2023, Dimitrijevic, Katarina. 2023. Visualising Plastic Ocean Pollution: Designing Waste Ontologies. Doctoral thesis, Goldsmiths, University of London [Thesis]https://research.gold.ac.uk/id/eprint/33131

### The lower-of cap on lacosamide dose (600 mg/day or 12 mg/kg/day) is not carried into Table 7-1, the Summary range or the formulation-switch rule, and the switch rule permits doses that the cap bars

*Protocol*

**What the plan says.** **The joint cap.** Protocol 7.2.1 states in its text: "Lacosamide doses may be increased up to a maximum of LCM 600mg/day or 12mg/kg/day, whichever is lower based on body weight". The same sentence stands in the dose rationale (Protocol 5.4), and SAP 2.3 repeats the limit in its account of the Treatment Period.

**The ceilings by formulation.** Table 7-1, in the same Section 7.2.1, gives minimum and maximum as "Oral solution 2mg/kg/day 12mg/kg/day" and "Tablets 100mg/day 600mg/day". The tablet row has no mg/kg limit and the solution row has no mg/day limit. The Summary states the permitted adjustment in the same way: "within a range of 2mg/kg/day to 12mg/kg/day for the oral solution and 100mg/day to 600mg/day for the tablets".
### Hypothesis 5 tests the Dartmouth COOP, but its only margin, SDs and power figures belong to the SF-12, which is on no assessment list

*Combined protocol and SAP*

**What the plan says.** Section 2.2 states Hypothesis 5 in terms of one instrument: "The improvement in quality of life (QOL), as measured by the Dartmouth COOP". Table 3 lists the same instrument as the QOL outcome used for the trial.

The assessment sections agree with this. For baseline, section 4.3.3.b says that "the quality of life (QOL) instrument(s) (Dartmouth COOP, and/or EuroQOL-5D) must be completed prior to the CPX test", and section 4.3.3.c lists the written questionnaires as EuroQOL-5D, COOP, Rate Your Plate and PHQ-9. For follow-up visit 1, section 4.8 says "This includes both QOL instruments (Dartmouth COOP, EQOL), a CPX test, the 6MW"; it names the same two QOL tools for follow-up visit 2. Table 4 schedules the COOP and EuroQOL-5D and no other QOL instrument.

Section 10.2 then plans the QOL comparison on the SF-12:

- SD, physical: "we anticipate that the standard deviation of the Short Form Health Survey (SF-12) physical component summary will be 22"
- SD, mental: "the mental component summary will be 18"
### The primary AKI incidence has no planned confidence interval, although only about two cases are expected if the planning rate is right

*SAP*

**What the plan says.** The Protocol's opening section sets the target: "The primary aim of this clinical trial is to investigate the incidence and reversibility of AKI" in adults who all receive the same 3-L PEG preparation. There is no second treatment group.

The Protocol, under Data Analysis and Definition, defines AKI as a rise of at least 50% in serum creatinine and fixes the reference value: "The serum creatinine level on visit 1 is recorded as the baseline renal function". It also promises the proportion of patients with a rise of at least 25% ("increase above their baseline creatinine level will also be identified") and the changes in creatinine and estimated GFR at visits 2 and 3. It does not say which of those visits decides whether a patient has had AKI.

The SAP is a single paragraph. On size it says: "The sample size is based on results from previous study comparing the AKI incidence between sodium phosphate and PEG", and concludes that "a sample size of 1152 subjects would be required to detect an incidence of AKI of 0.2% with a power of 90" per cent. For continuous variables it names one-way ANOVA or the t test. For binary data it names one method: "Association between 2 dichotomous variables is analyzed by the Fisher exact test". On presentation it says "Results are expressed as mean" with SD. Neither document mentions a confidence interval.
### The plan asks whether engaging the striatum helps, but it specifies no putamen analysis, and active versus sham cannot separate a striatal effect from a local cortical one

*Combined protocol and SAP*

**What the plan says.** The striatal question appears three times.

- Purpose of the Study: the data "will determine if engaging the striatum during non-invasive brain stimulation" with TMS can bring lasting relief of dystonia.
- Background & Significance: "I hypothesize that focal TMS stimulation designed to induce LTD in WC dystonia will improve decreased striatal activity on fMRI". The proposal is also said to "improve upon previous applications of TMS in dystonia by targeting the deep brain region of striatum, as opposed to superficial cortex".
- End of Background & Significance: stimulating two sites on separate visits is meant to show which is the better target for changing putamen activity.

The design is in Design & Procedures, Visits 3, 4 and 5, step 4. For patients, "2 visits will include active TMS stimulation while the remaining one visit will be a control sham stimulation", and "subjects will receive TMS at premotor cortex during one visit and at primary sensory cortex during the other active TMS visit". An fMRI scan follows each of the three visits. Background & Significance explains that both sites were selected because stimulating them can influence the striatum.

It is challenging to comprehend the extent of oceanic plastic pollution because of the sea depth and currents. This PhD by practice in design uses marine scientific findings and data on plastic waste recycling extrapolation to support an argument that the oceans are the world’s largest mismanaged landfill. As the sea’s landfill is not visible, the research applied various approaches to making invisible plastic waste present. Through Higher Education (HE) action-based workshops, research participants were invited to experience ocean plastics in ways designed to challenge perceptions. The HE action-based research co-created an aesthetically positive waste response and new experiential values that re-shaped the thinking of participants. Through a co-design approach with design students, research created meaningful connections with long-lasting plastic resources and re-imagined plastic pollution as oceanic species. This PhD thesis research comprises a series of three practice-based projects. First, HE-based waste symposium engagements facilitate landfill dialogue and promote plastic reuse. Second, HE participatory workshops enabled the visualisation of oceanic plastic pollution through making installations. Third, the research explored plastic pollution using craft expositions and participated in a sailing expedition. The PhD interventions promoted positive change through hands-on reuse tactics with plastic packaging, raising environmental and oceanic landfill awareness, and acknowledging that this may not lead to changes in stakeholders’ behaviour. Through the design agency-praxis, the research draws on recent works in speculative design formulating experiential design futures and design fictions. These PhD thesis contributions funnelled visual strategy insights from three practice-based interventions into two experiential scenarios – future-based climate fiction narratives. The first future scenario unpacked the responses of HE design workshop stakeholders and proposed informal global services and design-led packaging solutions. The second fiction scenario is a visionary post-anthropocentric future that visually re-imagined the planetary plastic pollution changes through intersections of research and praxis. This participatory research re-imagining with plastic waste and visualising the complexity of plastic pollution contributes further to knowledge relating to design research in three clustered domains. First, various HE learning tools for oceanic environmental awareness and waste reuse were developed. Second, the research designed an innovative methodology that expands praxis vocabulary and forms a new eco-centric compendium through workshop interventions and waste aesthetic approaches. Lastly, through practice-based participatory action and speculative agency, the research uniquely constructs a socio-material narrative with plastic things making new interdisciplinary connections and design relations to nature. The PhD promoted hands-on plastic reuse and new perceptions of plastic waste in HE design education, connecting to discard study, marine science and feminist thinking. A co-creation design approach raised transformative environmental awareness and promoted novel waste aesthetic and design language towards engaged relationships with plastic pollution.